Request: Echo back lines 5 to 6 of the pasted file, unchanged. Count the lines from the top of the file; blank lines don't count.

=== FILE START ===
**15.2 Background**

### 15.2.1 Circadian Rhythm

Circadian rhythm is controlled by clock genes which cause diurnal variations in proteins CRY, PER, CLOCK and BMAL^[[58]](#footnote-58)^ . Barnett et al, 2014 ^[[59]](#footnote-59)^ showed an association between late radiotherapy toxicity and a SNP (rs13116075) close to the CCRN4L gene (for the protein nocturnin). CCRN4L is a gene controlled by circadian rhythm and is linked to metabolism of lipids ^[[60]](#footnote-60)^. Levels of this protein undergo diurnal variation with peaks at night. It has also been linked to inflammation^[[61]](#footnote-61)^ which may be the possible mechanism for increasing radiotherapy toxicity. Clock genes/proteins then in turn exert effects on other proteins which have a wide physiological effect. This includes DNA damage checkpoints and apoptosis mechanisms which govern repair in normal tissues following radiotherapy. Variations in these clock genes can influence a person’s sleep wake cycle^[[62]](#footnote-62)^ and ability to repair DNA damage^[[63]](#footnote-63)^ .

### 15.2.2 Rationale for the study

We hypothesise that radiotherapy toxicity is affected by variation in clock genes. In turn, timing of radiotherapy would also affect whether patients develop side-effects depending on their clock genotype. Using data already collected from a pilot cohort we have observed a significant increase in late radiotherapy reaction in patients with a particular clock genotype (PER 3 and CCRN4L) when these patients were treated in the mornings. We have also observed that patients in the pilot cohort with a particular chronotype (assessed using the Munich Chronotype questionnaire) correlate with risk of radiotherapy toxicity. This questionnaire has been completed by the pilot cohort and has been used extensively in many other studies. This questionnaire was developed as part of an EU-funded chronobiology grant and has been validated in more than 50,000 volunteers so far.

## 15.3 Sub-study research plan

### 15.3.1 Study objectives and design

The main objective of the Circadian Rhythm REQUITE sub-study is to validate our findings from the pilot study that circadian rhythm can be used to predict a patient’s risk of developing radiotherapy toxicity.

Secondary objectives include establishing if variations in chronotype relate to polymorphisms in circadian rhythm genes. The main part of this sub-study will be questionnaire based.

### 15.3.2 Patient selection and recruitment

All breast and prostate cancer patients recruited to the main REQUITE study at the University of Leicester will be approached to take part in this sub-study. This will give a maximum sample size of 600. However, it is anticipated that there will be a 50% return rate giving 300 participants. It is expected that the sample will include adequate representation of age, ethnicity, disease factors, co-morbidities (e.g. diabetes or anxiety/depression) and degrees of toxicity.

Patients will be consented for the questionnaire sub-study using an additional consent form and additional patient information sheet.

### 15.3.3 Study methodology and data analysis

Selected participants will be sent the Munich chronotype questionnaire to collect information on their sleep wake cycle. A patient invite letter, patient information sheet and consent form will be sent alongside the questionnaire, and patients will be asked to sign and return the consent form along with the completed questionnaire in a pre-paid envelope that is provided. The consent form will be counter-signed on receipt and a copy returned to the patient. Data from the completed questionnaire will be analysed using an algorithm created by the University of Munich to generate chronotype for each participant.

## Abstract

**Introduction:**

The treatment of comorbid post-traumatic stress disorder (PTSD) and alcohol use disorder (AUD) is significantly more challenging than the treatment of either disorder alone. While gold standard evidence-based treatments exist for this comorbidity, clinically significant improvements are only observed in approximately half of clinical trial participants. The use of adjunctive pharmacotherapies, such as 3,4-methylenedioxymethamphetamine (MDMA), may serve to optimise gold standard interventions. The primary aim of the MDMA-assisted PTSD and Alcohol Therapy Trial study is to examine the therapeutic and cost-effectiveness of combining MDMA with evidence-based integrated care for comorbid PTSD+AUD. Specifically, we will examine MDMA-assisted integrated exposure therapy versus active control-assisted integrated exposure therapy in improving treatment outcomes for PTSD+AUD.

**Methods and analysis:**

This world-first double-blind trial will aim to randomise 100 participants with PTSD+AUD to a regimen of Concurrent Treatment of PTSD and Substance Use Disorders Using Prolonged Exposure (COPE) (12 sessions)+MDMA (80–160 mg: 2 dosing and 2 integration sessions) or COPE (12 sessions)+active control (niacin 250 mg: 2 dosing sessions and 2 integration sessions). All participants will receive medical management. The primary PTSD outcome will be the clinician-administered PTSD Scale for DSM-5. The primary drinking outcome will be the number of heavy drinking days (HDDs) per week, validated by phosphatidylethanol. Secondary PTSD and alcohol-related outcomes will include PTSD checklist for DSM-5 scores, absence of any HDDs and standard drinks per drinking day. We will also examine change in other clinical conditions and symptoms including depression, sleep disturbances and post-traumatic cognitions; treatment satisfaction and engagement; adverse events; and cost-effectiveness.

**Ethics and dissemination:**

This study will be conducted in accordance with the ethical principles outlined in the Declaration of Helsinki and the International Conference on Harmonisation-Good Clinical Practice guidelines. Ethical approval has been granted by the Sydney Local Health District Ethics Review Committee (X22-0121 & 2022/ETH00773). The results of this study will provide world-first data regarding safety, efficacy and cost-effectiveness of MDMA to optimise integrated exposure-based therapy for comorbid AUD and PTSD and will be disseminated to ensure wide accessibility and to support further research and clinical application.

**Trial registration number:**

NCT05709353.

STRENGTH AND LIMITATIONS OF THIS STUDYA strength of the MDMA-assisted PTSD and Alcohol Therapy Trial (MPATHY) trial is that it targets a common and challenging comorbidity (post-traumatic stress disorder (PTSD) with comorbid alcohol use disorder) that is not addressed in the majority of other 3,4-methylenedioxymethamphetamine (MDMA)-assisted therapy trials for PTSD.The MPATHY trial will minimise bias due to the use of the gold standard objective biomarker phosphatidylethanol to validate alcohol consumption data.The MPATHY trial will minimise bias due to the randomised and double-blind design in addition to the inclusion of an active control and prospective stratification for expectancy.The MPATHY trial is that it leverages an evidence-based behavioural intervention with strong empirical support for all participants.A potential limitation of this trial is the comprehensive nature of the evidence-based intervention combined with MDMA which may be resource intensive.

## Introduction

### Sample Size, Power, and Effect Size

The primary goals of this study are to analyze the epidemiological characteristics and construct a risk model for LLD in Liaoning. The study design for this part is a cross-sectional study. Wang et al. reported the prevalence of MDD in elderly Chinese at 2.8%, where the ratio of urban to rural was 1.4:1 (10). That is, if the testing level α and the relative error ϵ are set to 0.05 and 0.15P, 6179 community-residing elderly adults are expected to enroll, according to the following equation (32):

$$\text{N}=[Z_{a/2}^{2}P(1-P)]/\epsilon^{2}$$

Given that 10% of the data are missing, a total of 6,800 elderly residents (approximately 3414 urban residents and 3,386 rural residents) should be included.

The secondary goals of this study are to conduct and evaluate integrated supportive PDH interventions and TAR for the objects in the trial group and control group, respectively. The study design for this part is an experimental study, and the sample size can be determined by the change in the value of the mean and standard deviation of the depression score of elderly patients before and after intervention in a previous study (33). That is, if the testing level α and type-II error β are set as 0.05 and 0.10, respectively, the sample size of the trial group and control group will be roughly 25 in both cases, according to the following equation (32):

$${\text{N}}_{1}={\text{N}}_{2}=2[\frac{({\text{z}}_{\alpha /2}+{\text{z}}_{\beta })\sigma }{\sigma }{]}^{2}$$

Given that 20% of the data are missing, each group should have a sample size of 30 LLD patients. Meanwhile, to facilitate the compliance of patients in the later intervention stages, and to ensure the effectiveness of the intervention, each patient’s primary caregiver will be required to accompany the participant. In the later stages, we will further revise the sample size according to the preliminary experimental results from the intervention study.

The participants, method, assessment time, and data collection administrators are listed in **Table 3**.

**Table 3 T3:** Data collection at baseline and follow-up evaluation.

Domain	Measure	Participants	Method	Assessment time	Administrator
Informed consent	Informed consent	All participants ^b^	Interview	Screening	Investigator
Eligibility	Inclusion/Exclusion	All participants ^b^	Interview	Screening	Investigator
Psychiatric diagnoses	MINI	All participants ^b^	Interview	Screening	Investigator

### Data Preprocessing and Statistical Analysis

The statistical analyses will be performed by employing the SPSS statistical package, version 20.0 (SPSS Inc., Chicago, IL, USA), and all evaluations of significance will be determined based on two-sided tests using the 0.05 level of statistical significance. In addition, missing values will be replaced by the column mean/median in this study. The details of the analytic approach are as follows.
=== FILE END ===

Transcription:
We hypothesise that radiotherapy toxicity is affected by variation in clock genes. In turn, timing of radiotherapy would also affect whether patients develop side-effects depending on their clock genotype. Using data already collected from a pilot cohort we have observed a significant increase in late radiotherapy reaction in patients with a particular clock genotype (PER 3 and CCRN4L) when these patients were treated in the mornings. We have also observed that patients in the pilot cohort with a particular chronotype (assessed using the Munich Chronotype questionnaire) correlate with risk of radiotherapy toxicity. This questionnaire has been completed by the pilot cohort and has been used extensively in many other studies. This questionnaire was developed as part of an EU-funded chronobiology grant and has been validated in more than 50,000 volunteers so far.

## 15.3 Sub-study research plan